EXTRAS The Scar: interviews with Idziak, Agnieszka Holland, sound engineer Michal Zarnecki, theatrical trailer, Concert Of Requests (a 1967 Kieslowski short film). Polish with English subtitles.
Camera Buff: interviews with Krzysztof Zanussi, Holland, Insdorf, Talking Heads (a 1980 Kieslowski short documentary), theatrical trailer. Polish with English subtitles.
(Universal, 1972) D: Steven Speilberg, w/ Dennis Weaver. Rating: NNNN
speaking of completing directo rial oeuv res, Universal fills a couple of Speilberg gaps with this week's release of D uel and The Sugarland Express. Duel, a taut little television thriller about a man, a car and a malevolent truck, holds up startlingly well. The premise has an elemental appeal (screenwriter Richard Matheson has a genius for premise: The Incredible Shrinking Man, The Last Man On Earth, Nightmare At 20,000 Feet), and Spielberg is indecently assured for someone barely 24. Great crisp transfer; the old video tended to lose the difference between the blue of the sky and the blue of Dennis Weaver's shirt. Spielberg doesn't do commentaries, but 45 minutes of interviews with Spielberg and Richard Matheson in the extras should satisfy anyone's commentary needs. The most startling fact in the interview - I'd certainly never been aware of it - is that Duel was shot in 10 days. And the climactic shot of the film is a single take - no cuts, no special effects. Note to Universal: now can we please have Something Evil, Spielberg's second tele-feature? I've always been very fond of it.
EXTRAS The Making Of Duel: Spielberg interview, Spielberg And The Small Screen featurette, Richard Matheson And The Writing Of Duel, theatrical trailer (Duel got theatrical release in Europe), photo gallery. French, Spanish subtitles.
Candyman: Special Edition
(Columbia/TriStar, 1992) D: Bernard Rose, w/ Virginia Madsen, Tony Todd. Rating: NNNN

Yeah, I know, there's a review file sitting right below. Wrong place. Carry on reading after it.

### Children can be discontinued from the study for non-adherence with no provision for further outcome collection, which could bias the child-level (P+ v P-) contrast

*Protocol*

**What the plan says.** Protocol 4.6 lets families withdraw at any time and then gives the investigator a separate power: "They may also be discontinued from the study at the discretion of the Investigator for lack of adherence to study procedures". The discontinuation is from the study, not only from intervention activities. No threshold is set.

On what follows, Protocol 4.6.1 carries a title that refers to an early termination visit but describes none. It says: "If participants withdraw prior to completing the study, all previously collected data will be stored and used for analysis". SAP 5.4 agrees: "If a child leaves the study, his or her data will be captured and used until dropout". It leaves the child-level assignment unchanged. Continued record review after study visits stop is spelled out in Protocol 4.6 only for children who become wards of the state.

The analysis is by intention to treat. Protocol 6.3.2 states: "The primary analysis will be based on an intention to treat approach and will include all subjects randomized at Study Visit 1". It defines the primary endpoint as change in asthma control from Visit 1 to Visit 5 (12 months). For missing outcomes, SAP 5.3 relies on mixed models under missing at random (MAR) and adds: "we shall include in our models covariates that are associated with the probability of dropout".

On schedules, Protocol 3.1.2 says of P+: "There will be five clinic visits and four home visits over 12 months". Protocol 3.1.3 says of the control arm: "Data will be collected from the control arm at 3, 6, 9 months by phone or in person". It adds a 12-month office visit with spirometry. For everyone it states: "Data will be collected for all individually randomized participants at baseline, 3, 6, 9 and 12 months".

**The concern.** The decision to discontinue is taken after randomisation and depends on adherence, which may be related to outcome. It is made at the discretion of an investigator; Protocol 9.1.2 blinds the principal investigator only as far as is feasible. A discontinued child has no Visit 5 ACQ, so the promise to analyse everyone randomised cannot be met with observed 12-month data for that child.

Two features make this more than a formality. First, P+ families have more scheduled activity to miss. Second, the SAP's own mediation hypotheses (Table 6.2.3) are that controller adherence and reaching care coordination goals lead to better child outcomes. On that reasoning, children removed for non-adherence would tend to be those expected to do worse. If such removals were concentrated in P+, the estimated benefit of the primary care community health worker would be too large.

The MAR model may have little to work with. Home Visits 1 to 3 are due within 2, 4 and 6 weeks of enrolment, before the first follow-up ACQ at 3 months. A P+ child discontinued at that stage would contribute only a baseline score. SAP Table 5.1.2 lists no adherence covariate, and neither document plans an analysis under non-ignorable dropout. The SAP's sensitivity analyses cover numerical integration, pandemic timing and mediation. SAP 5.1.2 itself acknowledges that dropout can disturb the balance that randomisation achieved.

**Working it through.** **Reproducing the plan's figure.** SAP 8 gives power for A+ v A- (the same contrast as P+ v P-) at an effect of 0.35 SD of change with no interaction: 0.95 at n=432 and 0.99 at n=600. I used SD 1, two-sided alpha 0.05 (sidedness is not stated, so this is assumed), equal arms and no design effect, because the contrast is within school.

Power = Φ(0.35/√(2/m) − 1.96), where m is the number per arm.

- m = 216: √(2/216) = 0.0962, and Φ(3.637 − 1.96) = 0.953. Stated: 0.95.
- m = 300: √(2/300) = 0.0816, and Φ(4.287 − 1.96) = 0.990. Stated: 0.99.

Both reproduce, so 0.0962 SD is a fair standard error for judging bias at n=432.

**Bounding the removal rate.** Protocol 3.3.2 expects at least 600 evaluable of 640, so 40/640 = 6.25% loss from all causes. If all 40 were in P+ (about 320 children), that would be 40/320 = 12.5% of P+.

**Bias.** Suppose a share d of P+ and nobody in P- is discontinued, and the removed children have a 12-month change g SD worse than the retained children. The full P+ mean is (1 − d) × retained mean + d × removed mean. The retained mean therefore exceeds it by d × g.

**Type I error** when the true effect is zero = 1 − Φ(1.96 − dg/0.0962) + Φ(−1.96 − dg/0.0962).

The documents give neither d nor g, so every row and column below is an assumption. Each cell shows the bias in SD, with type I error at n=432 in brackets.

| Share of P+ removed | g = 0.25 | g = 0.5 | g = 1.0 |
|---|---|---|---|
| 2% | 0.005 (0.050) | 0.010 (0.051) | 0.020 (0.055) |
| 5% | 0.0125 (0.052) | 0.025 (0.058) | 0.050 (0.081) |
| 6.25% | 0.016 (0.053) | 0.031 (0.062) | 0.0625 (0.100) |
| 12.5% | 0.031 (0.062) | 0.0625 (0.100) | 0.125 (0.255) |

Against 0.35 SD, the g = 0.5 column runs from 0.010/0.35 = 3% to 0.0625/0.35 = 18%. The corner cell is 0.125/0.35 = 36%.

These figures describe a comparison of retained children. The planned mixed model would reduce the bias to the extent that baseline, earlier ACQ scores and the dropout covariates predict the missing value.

candyman remains one of the most elegantly frightening horror films of the 90s. Its pedigree is impeccable: Clive Barker wrote the original story and screenplay and executive produced, Bernard Rose previously directed Paperhouse, and Philip Glass did the score. Set in Chicago's Cabrini Green project, it's an urban legend come to life, offering terror in great bloody chunks that gave the filmmakers some ratings problems. Add the tremendous central performances of Virginia Madsen, the most interesting almost-star of the era, and Tony Todd in the title role and the result is a minor classic.
The special edition includes a director commentary (revelation: one of the actors who read for the lead was the then unknown Sandra Bullock), a making-of documentary and an interview with Clive Barker, who as he ages sounds increasingly like the English Harvey Fierstein.
EXTRAS Director commentary, Sweets To The Sweet: The Candyman Mythos, Clive Barker: Raising Hell, storyboard gallery, theatrical trailer. English, French versions, English, French, Portuguese subtitles.
Coming Tuesday, August 24
Harsh Realm: The Complete Series
(20th Century Fox, 1999) Someday I'll understand how producer Chris Carter's Millennium lasted three seasons while Harsh Realm, much more interesting and a lot weirder, didn't last one.
(Criterion/Morningstar, 1953) Fellini's classic about small-town guys hanging out. Watch it back-to-back with Mean Streets.
(Lions Gate, 2003) Lars von Trier abuses Nicole Kidman for three hours.
Gia: Unrated Version
(Warner, 1998) Six more minutes of Angelina Jolie nudity. Woohoo!
= Critics' Pick
NNNNN = excellent, maintains big screen impact
NNNN = very good
NNN = worth a peek
NN = Mediocre
N = Bomb